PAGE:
Abandoned and Unaccompanied Syrian Refugee Children are in Urgent Need of Help

The war in Syria led to a humanitarian catastrophe and the largest wave of migration since the WWII. The most vulnerable of the refugees are abandoned and unaccompanied children. It is estimated that nearly 1 million children were misplaced since the beginning of the crisis in 2011. Many of them lost their families and entire social support systems. Being exposed to violence, loss of the loved ones, and isolation, these children suffered a major psychological trauma and need help urgently.
As the war in Syria enters its fifth year, and the ongoing political discussion is yet to bring the solution. Meanwhile, Syria's humanitarian needs have increased dramatically since the beginning of the crisis. An estimated 12.2 million people are in need of humanitarian assistance, including more than 5.6 million children. With 9.8 million people considered food insecure and many more living in poverty, entire communities are forced to leave their homes, making Syria's humanitarian catastrophe the largest wave of human displacement since the WWII.
 
The most insecure group of refugees is minors who lost their caregivers and travel unaccompanied. These vulnerable children are seeking shelter in both neighboring countries and in the Western Europe, primarily in Germany, Austria, and Sweden. Often traveling on their own, these kids are deprived of any adequate care, nutrition, and basic healthcare; it has strong and lasting impact on children's socio-emotional wellbeing, including their ability to integrate in new communities and find their place in life.
 
Loss of their loved ones, exposure to violence, displacement, and isolation are some of the contributing factors to the development of a post-traumatic stress disorder, or PTSD, which is a severe stress-induced condition for any adult and a catastrophe for a child. PTSD symptoms include severe depression, panic attacks, feeling of guilt, grief, sleeping deprivations such as acute realistic nightmares, and a feeling of hopelessness. Without proper medical treatment and psychological support, PTSD significantly alters child’s ability to interact with others, making adaptation and learning extremely challenging, if not impossible. Long-term outcomes of an untreated PTSD might be anti-social behavior, anger outbursts, and aggressiveness, which significantly impact the quality of life and prevent today's refugee children from realizing their full potential. Potentially, it can forever deprive them of the basic right to live a happy and fulfilling life. An entire generation of Syrian people is a subject of a long-lasting psychosocial trauma.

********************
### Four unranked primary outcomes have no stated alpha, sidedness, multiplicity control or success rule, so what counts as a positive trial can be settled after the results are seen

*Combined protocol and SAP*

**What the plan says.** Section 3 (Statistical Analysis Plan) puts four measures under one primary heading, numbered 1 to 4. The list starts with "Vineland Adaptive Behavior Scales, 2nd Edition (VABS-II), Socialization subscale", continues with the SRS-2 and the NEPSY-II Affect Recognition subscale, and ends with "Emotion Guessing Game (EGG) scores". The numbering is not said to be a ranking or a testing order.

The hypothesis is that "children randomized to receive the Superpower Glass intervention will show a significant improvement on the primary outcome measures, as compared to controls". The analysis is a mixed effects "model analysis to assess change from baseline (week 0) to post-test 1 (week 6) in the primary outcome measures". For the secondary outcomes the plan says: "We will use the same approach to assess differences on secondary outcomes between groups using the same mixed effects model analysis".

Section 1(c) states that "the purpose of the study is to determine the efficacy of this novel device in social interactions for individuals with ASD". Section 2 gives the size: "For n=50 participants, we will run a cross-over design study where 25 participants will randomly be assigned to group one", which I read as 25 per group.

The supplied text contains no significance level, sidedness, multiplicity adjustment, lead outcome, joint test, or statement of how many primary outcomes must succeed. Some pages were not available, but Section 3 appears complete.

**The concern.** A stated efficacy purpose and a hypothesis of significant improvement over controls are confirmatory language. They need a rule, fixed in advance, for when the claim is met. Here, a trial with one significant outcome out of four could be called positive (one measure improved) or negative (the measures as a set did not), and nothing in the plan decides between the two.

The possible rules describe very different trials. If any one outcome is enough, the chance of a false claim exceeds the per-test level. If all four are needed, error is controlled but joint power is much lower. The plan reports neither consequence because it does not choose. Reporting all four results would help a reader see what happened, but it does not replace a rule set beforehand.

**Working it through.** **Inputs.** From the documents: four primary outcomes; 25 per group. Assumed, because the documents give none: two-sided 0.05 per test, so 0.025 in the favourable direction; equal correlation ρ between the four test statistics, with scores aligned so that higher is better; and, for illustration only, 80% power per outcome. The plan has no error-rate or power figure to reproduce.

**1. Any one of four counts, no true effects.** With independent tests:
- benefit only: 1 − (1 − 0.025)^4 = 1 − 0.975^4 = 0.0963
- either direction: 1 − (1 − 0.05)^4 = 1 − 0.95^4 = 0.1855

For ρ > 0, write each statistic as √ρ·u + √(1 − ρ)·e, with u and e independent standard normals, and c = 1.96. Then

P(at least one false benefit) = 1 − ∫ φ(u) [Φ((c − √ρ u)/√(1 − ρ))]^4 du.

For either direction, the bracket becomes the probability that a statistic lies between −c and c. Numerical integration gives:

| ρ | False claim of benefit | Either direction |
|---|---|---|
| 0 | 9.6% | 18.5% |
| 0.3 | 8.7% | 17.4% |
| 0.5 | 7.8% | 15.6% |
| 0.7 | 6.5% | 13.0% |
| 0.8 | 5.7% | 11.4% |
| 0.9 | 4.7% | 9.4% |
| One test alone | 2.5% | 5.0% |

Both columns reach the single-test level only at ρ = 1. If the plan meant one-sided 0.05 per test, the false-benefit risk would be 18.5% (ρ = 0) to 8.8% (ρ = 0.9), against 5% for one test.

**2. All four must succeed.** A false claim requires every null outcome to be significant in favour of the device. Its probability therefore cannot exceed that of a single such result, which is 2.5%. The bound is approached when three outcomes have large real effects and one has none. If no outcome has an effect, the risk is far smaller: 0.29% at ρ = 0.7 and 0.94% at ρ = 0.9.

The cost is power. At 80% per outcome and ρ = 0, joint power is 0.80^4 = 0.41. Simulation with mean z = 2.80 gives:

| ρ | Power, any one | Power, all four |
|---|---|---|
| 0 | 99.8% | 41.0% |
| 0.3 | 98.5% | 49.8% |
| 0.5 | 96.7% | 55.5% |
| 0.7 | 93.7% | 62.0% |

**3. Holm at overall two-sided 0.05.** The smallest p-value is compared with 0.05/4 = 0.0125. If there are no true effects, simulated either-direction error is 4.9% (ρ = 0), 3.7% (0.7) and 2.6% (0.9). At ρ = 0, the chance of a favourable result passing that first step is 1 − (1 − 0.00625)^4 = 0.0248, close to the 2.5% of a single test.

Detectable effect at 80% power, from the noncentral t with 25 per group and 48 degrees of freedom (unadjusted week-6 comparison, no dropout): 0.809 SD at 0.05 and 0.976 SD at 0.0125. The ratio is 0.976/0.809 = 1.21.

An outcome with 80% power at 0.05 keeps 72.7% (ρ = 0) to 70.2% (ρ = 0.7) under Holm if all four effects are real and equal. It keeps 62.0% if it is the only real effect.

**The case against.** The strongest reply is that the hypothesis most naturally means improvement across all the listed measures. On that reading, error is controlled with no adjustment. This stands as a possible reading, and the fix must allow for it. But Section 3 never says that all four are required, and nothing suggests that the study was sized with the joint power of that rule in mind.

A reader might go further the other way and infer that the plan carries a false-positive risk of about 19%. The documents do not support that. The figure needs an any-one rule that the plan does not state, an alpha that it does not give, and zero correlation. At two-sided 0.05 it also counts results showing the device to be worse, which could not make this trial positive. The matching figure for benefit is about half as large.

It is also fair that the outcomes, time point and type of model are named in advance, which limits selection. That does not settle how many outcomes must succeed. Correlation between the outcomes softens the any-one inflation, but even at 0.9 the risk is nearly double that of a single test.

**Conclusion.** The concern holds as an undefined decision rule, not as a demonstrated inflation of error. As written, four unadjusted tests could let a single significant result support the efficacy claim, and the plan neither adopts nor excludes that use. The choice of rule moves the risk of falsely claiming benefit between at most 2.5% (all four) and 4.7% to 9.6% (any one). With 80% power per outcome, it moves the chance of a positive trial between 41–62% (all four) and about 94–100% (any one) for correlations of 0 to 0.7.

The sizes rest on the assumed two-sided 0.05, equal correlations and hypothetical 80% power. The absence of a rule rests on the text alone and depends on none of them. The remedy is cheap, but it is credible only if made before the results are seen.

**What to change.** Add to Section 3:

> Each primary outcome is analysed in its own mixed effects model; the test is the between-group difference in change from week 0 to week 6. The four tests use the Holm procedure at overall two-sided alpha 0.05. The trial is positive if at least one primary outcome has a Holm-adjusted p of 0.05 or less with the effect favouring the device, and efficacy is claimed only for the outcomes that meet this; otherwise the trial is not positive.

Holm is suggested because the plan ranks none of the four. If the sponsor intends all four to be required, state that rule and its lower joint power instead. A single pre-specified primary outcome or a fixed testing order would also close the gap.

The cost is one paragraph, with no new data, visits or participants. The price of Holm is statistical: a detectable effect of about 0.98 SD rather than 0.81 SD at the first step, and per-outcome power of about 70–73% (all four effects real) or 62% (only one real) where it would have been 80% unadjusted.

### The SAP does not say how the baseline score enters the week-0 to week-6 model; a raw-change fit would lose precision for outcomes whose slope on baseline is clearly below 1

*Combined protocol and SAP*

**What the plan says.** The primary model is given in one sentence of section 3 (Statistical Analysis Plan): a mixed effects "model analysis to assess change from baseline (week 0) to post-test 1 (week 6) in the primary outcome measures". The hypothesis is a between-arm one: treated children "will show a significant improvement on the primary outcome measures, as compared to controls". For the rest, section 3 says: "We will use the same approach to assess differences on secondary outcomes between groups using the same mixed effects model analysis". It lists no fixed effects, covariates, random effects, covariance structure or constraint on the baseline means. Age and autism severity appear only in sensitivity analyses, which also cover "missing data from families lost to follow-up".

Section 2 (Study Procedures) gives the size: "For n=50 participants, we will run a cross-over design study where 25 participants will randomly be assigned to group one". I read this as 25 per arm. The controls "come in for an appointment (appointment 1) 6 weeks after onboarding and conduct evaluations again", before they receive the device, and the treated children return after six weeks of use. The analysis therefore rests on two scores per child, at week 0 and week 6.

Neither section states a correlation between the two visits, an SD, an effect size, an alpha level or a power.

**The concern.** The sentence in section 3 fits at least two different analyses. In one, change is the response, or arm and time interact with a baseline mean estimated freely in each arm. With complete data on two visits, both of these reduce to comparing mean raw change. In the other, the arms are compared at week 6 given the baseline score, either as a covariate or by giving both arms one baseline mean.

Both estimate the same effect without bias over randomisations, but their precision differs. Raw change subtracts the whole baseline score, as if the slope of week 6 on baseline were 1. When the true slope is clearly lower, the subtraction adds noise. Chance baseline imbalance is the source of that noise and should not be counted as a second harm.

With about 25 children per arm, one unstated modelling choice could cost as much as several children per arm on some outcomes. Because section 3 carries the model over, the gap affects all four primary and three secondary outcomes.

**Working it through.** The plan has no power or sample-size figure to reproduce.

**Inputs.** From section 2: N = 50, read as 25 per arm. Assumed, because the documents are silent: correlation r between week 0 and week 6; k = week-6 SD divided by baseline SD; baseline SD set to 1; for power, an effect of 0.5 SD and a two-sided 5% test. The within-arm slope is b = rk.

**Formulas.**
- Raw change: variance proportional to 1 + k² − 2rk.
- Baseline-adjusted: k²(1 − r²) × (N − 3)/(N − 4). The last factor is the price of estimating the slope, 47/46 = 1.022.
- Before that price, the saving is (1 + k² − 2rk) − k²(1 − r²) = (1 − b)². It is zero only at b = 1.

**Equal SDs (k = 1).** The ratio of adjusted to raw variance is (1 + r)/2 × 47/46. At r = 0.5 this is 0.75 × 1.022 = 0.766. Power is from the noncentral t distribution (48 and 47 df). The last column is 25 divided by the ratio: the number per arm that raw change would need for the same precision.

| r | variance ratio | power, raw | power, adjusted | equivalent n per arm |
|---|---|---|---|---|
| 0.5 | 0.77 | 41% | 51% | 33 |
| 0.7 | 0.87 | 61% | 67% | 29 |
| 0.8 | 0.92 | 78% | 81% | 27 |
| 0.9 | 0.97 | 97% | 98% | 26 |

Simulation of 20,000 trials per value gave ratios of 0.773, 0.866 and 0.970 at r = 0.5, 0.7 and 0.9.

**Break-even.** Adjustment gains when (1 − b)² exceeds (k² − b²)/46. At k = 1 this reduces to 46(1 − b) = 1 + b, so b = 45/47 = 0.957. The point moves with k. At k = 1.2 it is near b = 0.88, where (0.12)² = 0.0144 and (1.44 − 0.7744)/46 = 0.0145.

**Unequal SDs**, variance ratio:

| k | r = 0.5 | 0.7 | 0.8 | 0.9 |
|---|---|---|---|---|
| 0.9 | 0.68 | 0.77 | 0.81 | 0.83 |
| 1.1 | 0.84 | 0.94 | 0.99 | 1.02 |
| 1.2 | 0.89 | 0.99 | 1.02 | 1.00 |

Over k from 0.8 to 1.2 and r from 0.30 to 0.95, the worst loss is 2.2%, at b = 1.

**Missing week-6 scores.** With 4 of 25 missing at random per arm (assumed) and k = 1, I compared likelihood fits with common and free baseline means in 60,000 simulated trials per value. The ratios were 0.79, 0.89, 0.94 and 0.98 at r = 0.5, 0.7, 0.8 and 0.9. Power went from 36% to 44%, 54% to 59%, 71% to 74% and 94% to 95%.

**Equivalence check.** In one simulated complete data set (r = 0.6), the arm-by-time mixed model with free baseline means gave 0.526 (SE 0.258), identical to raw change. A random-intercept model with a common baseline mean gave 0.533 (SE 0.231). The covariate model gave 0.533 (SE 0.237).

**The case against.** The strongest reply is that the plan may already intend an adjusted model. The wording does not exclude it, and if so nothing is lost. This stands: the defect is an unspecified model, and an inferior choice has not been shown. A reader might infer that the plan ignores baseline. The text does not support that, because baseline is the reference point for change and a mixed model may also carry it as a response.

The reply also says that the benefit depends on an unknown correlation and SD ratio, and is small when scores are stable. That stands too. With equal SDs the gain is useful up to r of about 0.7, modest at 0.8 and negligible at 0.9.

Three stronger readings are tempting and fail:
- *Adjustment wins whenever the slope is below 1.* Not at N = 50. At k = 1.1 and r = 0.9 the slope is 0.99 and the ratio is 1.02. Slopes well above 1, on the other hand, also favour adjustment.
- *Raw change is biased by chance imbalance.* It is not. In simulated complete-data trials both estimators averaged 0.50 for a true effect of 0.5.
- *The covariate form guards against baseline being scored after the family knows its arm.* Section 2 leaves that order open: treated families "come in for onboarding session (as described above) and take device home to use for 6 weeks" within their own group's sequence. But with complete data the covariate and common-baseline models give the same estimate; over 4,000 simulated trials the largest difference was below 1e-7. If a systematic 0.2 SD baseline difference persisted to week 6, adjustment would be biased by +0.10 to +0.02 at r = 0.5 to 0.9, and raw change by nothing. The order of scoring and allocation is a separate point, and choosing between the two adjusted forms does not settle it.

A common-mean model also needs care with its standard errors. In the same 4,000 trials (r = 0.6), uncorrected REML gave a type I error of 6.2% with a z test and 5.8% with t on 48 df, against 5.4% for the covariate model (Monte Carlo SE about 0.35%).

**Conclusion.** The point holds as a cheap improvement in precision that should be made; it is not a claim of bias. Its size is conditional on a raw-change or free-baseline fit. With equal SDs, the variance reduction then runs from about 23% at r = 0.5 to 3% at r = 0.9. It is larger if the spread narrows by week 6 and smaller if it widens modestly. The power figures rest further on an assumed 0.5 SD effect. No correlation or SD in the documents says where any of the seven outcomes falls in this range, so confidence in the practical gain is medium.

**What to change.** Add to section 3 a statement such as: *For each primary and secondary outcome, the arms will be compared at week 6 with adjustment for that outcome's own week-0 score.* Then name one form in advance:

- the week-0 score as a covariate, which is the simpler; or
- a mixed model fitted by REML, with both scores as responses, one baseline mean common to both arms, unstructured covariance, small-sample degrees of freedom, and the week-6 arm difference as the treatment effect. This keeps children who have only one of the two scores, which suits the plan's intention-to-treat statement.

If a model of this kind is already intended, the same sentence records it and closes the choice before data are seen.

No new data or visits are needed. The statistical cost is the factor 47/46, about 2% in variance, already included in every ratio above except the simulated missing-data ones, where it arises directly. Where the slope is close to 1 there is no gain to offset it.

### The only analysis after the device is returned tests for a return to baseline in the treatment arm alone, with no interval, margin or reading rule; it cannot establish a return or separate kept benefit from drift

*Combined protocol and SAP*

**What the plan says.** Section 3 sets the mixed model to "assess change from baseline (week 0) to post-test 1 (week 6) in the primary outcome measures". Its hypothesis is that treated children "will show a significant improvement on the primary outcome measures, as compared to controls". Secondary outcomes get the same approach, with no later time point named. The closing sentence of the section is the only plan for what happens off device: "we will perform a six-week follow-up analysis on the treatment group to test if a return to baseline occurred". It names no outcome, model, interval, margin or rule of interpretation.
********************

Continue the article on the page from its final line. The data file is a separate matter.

Since the beginning of the unrest in 2011, SOS Children's Villages provided support to more than 88 thousand of vulnerable children in Syria, Lebanon and the neighboring countries. However, with the raise of migration to the Western Europe, SOS Children's Villages’ launched an emergency response programme providing shelter, nutrition and basic healthcare in the countries of refugee transit and their EU destinations.
 
Nicole Nassar, Managing Director of SOS Children’s Villages Gulf Area Office says: “The emergency response programme is primarily targeted at the most vulnerable of the refugees-  abandoned and unaccompanied children. Our main objective right now is to provide them with safe child-friendly environment where they can find rest and security. These children experienced a severe trauma and they need an urgent psychological support, while we still can reduce the impact of the crisis”. “SOS Children’s Villages offices in Serbia, Macedonia, Hungary, Greece, Italy and Austria have mobilized their resources and accommodated hundreds of children. However, it is still of the utmost importance to help children who remain in their home countries and to deal with the source of the problem,» continues Nassar.
 
SOS Children’s Villages in Europe and in the Middle East provide safe family-like environment to abandoned and unaccompanied refugee children where they have an access to care, nutrition and psychological support. A family atmosphere helps to bring back an essential routine in order to reduce stress caused by uncertainty and to establish a degree of psychological comfort. After that, child psychologists involve kids in a complex of trauma relieving measures, such as art therapy, drawing memory books of the loved ones, journaling, counseling, and a cognitive-behavioral therapy.
 
“We are working to help children to live through difficult times, trying to minimize the consequences of a severe psychological trauma they have experienced. However, these measures provide only short-term relief. What we are really striving for is to reunite children with their families and make sure that they have a sustainable long-term care. Oftentimes, the closest relatives of these children are traumatized just as much and require psychological support too. In these cases, we provide the assistance to the caregivers and help them to restart the family. Every child has a right to grow in a safe loving home, and this is our ultimate goal at SOS Children’s Villages,” says Nicole Nassar.